Explore the rebirth of New Orleans.
STEVE HEBERT-POLARIS FOR USN&WR
Iraqi soldiers in a training exercise face challenges in an obstacle course.
Posted Sunday, August 28, 2006
BALAD, IRAQ-One little-known aspect of the U.S. military operation in Iraq is that it involves the largest ongoing deployment of special operations forces since Vietnam. A total of 3,768 Special Forces,Navy SEALs, and Air Force combat controllers are scattered across the critical Euphrates and Tigris river valleys, from the Syrian border to Hilla and Kut in the south. They are partnered with one third of the Iraqi Army battalions and 13 SWAT-type police units. Speaking to U.S. News at his headquarters in Balad, Kenneth Tovo, the colonel in charge of the Combined Joint Special Operations Task Force-Arabian Peninsula, said his troops are using their specialized skills to complement the U.S. conventional forces' training in two ways. "One, they are working with battalion staffs to integrate intelligence and operations and teach them how to target," he said. "Two, they are training scout platoons to find and fix the enemy." Once the platoons are trained, the Americans advise them in combat. Navy SEAL teams who are partnered with Iraqi forces in Anbar province have seen intensive combat, as have the Americans advising the Baghdad-based Iraqi special ops forces.
Colonel Tovo emphasizes that surgical force must be combined with other methods. In the restive west, his teams woo Sunni tribal chiefs and have persuaded some to send recruits to the police and army. "This task force understands that we cannot kill our way to victory," he told U.S. News. "That said, we live in the security side of the house. We are building Iraqi security force capacity and using that to attack insurgents." This year, Iraqi units with special ops advisers detained 2,065 selected targets, including 460 high- and mid-value ones, killed 222 enemy combatants, and wounded 92. Perhaps a more important measure of their success is that, thanks to their careful targeting and preparation of evidence packets, 70 percent of those captured remain in detention and 85 percent of those who made it to trial were convicted, compared with 40 and 50 percent for other units.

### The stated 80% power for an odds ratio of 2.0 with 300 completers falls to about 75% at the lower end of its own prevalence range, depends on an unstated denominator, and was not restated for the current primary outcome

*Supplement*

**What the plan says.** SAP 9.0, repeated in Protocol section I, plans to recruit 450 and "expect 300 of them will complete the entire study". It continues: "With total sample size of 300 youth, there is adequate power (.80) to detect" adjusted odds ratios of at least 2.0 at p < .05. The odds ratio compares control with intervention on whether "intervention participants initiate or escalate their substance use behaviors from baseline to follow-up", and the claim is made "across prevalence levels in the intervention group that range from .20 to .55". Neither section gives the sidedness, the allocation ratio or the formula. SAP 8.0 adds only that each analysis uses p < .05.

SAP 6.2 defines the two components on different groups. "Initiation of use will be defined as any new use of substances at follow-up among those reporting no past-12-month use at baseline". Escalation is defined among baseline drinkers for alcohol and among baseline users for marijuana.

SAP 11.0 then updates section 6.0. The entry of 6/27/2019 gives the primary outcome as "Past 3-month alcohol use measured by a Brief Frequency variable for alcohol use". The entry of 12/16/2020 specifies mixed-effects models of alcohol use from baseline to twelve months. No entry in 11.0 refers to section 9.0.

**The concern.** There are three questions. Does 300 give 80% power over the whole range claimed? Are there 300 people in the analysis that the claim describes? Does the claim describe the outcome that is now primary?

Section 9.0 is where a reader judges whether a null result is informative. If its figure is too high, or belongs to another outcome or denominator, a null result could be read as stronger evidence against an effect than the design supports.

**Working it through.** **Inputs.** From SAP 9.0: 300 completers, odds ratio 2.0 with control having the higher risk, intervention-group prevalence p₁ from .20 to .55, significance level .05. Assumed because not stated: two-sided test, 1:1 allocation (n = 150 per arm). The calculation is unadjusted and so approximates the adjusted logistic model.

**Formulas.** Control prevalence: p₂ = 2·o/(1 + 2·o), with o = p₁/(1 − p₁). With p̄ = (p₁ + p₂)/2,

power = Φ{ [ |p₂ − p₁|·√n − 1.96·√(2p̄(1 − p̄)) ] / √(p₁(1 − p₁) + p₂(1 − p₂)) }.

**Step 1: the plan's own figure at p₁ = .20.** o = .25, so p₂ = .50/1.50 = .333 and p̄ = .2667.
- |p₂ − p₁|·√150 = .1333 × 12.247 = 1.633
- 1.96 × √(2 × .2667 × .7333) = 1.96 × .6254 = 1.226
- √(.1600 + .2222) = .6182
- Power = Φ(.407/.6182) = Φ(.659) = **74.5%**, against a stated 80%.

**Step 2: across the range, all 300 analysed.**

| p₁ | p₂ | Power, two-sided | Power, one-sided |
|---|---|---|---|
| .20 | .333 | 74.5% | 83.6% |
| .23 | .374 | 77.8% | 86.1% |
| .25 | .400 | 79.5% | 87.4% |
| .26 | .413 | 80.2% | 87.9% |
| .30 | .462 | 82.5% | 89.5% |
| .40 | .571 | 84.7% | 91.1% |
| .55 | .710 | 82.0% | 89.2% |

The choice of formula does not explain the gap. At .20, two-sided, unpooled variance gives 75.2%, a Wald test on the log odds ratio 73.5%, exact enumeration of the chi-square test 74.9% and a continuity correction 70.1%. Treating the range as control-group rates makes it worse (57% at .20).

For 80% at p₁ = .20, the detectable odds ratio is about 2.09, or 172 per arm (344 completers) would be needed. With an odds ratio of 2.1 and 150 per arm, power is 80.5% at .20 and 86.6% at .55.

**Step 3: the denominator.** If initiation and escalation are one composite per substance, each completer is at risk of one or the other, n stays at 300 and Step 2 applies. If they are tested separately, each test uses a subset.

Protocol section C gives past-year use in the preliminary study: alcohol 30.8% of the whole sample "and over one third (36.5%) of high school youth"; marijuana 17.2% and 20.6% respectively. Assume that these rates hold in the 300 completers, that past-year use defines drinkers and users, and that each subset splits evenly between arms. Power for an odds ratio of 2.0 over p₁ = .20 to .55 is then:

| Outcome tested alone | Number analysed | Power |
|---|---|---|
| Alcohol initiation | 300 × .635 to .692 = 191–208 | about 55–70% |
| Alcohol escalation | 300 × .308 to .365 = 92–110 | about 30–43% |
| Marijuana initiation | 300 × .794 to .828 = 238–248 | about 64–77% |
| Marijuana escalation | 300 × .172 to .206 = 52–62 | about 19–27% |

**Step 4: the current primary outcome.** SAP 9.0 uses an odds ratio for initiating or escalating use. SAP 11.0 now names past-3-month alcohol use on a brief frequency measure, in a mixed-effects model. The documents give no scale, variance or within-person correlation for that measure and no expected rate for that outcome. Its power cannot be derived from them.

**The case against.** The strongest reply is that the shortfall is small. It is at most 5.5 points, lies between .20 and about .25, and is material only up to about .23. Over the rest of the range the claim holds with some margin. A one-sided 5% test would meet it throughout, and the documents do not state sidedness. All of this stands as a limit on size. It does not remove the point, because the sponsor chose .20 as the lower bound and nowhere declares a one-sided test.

The Opel gang. Even though Iraq's third-largest city, Mosul, is still plagued by some 14 attacks a week, it is seen as a successful model of the training effort. The lone 12-man U.S. Special Forces team forged a good relationship with the 172nd Stryker Brigade, which has now been sent to Baghdad to help quell the violence there. Lt. Col. Charles Webster, one of the Stryker battalion commanders who invited the special forces to join his planning meetings, recalled how they helped shut down a group he called the "Opel gang," which was plaguing the city with car bombs. "One of them said, 'Sir, they meet here, pick up the cars at this point, drop them off there,' and pointed out the locations on the map," Webster said.
Perhaps their most important breakthrough was getting Mosul's largely Sunni police force to work with the Kurdish Army brigade that secures the east half of the city. After a suicide bomber hit the Army unit one day in July, the police responded-before the U.S. soldiers even learned of the attack. "They were fighting each other just two years ago," says one of Webster's company commanders. The Special Forces master sergeant praised the young officer's diplomatic skill. "He played them like a fiddle," he said.
Explore the rebirth of New Orleans.